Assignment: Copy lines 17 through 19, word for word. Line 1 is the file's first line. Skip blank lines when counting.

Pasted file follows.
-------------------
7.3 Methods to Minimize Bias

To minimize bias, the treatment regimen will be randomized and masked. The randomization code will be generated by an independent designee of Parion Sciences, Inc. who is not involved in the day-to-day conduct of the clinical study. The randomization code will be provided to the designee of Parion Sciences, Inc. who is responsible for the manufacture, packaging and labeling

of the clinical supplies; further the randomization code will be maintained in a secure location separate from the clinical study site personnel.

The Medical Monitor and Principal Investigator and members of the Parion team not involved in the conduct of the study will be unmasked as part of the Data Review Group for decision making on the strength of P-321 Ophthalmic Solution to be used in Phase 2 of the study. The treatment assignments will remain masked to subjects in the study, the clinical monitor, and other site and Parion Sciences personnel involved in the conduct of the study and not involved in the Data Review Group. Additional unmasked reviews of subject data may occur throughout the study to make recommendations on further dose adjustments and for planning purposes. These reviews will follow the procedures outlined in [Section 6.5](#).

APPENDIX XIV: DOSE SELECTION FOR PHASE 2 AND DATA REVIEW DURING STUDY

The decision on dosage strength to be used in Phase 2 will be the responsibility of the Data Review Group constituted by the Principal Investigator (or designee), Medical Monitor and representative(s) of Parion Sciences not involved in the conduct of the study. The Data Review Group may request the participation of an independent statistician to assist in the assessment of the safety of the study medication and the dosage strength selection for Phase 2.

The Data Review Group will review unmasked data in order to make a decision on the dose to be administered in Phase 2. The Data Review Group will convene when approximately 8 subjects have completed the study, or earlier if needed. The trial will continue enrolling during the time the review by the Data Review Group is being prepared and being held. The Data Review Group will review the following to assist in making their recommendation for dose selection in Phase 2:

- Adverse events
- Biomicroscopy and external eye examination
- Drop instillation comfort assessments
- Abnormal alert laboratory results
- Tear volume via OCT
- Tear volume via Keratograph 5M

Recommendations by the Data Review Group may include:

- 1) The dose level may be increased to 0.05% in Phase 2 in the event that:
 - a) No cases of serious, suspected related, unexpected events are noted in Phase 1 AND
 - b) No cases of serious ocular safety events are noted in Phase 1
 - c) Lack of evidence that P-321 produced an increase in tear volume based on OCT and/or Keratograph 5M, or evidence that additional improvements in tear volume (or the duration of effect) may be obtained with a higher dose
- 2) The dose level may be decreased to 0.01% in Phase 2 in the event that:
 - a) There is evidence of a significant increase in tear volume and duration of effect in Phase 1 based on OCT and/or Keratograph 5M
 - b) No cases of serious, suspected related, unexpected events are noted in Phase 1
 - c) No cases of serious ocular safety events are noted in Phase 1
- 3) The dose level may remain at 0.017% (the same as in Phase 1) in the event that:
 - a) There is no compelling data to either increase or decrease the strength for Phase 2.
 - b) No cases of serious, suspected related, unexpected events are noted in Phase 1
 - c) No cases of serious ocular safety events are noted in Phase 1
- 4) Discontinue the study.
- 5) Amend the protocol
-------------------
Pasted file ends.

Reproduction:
 - b) No cases of serious ocular safety events are noted in Phase 1
 - c) Lack of evidence that P-321 produced an increase in tear volume based on OCT and/or Keratograph 5M, or evidence that additional improvements in tear volume (or the duration of effect) may be obtained with a higher dose
- 2) The dose level may be decreased to 0.01% in Phase 2 in the event that: